mouth communication on RateMyProfessors.com: Expectancy effects on student
cognitive and behavioral learning. Journal of Computer-Mediated Communication, 14(2),
Felton, J., Koper, P. T., Mitchell, J., & Stinson, M. (2008). Attractiveness, easiness and other
issues: Student evaluations of professors on RateMyProfessors.com. Assessment &
Evaluation in Higher Education, 33(1), 45–61.
Felton, J., Mitchell, J., & Stinson, M. (2004). Web-based student evaluations of professors:
the relations between perceived quality, easiness and sexiness. Assessment & Evaluation
in Higher Education, 29(1), 91–108.
Freng, S., & Webber, D. (2009). Turning up the heat on online teaching evaluations: Does
‘hotness’ matter? Teaching of Psychology, 36(3), 189–193.
Kim, H. S., Bigman, C. A., Leader, A. E., Lerman, C., & Cappella, J. N. (2012). Narrative
health communication and behavior change: The influence of exemplars in the news on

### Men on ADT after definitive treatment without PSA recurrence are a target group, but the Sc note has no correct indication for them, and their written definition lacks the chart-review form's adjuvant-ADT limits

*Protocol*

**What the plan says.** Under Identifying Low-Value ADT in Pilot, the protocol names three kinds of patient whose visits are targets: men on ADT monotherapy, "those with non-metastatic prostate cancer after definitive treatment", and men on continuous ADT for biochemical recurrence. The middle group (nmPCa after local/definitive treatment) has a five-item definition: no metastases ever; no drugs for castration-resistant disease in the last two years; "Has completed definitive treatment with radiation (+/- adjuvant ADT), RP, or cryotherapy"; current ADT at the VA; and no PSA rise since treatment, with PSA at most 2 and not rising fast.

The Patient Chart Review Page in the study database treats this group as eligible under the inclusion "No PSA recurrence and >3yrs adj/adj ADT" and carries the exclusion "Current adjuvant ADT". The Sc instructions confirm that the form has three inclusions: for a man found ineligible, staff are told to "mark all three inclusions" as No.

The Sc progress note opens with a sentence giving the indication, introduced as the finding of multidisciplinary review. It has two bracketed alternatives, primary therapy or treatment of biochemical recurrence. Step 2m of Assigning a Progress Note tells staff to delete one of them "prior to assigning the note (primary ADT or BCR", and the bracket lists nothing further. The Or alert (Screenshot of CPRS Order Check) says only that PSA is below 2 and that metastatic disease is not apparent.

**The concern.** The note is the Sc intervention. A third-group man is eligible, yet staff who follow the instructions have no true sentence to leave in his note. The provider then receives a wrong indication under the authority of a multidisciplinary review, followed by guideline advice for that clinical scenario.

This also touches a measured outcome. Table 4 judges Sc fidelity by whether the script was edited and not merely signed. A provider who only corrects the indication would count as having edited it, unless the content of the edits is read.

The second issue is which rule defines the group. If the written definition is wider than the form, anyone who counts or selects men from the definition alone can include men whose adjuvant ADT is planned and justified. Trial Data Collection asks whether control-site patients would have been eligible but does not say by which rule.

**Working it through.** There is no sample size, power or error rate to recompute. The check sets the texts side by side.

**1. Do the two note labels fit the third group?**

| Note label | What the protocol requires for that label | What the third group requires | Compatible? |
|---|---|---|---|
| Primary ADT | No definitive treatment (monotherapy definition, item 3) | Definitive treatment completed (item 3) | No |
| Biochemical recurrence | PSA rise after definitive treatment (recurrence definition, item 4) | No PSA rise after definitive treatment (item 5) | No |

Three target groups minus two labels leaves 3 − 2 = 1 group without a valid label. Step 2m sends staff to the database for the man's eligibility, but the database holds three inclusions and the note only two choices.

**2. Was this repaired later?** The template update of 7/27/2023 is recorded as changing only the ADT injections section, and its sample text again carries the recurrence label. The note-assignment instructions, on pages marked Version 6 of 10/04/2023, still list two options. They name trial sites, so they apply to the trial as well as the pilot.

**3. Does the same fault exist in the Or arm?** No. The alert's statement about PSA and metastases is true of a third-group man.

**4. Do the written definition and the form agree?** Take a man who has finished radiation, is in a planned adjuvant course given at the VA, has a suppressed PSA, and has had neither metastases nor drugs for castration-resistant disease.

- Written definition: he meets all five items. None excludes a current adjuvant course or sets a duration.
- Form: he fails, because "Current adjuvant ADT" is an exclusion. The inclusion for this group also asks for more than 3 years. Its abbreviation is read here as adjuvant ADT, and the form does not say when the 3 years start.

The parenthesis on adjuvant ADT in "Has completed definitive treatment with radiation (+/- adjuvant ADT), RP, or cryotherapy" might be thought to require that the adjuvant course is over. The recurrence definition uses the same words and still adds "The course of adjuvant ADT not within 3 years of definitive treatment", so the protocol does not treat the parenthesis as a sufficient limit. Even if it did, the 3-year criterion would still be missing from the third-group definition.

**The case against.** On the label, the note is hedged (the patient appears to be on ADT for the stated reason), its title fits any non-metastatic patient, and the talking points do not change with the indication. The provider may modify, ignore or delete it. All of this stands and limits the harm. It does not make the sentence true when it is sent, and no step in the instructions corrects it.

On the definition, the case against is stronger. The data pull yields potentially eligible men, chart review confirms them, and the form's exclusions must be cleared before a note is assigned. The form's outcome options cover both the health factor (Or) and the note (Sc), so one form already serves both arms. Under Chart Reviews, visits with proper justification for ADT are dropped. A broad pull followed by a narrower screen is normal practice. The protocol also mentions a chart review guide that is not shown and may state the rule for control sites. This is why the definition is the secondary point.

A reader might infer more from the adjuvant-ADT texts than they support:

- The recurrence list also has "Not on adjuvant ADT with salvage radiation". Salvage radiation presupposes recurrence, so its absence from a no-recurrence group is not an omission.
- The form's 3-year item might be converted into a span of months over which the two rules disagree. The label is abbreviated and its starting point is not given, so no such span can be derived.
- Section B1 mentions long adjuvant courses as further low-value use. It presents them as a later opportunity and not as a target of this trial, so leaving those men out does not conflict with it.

intention to quit smoking. Journal of Communication, 62(3), 473–492.
Kindred, J., & Mohammed, S. N. (2005). “He will crush you like an academic ninja!’’:
Exploring teacher ratings on Ratemyprofessors.com. Journal of Computer-Mediated
Communication, 10(3), doi: 10.1111/j.1083-6101.2005.tb00257.x
Kowai-Bell, N., Guadagno, R. E., Little, T., Preiss, N., & Hensley, R. (2011). Rate my
expectations: How online evaluations of professors impact students’ perceived control.
Computers in Human Behavior, 27(5), 1862–1867.
Lefevere, J., de Swert, K., & Walgrave, S. (2012). Effects of popular exemplars in television
news. Communication Research, 39(1), 103–119.
Legg, A. M., & Wilson, J. H. (2012). RateMyProfessors.com offers biased evaluations.
Assessment & Evaluation in Higher Education, 37(1), 89–97.
Lewandowski, G. W., Higgins, E., & Nardoni, N. N. (2012). Just a harmless website?: An
experimental examination of RateMyProfessors.com’s effect on student evaluations.
Assessment & Evaluation in Higher Education, 37(8), 987–1002.
Moy, P., & Rinke, E. M. (2012). Attitudinal and behavioral consequences of published
opinion polls. In C. Holtz-Bacha, & J. Strömbäck (Eds.), Opinion polls and the media:
Reflecting and shaping public opinion (pp. 225–245). London: Palgrave.
Otto, J., Sanford, D. A., & Ross, D. N. (2008). Does ratemyprofessor.com really rate my
professor? Assessment & Evaluation in Higher Education, 33(4), 355–368.